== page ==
One of the pioneers of the New Greek Cinema movement in the 1970s, Nikos Panayiotopoulos died in Athens in the early hours of Monday after suffering a heart attack. He was 74 years old.
Panayiotopoulos was born on the island of Lesvos in November 1941 and studied film in Paris, where he lived from 1960 to 1973, returning to Greece with the fall of the dictatorship and directing his first film, “The Colors of Iris” in 1974.
He directed a total of 16 feature films, mainly on the theme of human relationships, and was distinguished for his work at Greek and international film festivals, grabbing international critical attention with introspective romances and studies of the bonds that bring poeple together, such as “The Idlers of the Fertile Valley,” “A Night to Remember,” “Delivery” and “Athens-Istanbul.”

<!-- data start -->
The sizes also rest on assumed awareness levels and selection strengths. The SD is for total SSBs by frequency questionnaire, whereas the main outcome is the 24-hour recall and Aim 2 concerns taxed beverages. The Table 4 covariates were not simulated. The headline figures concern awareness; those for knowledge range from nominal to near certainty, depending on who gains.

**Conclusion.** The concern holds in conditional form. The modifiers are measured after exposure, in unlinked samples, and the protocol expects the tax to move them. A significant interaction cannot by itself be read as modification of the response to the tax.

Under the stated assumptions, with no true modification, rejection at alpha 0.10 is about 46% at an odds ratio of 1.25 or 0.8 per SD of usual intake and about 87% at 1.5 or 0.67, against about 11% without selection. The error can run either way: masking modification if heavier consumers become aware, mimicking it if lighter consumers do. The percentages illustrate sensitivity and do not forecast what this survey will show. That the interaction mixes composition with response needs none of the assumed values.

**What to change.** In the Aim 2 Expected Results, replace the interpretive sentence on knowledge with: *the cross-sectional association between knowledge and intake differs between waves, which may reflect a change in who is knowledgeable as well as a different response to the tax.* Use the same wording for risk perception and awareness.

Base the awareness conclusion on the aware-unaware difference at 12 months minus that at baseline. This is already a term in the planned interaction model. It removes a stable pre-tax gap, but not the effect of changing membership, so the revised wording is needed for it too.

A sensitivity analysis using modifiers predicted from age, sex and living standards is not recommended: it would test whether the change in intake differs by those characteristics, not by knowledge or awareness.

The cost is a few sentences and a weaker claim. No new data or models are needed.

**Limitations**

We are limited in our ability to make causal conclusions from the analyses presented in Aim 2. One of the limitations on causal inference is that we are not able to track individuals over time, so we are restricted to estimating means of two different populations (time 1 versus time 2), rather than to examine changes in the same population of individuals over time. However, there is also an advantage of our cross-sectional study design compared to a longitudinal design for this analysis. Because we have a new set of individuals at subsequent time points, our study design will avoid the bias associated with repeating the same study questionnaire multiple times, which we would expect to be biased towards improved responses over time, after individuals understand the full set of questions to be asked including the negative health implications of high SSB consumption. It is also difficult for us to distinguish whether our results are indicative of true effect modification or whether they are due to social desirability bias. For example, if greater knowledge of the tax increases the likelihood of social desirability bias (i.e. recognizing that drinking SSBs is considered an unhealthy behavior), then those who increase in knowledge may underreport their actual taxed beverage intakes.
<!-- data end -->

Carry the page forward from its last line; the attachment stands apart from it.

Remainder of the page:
His latest film, “Rembrandt’s Daughter” was released a few weeks prior to his death.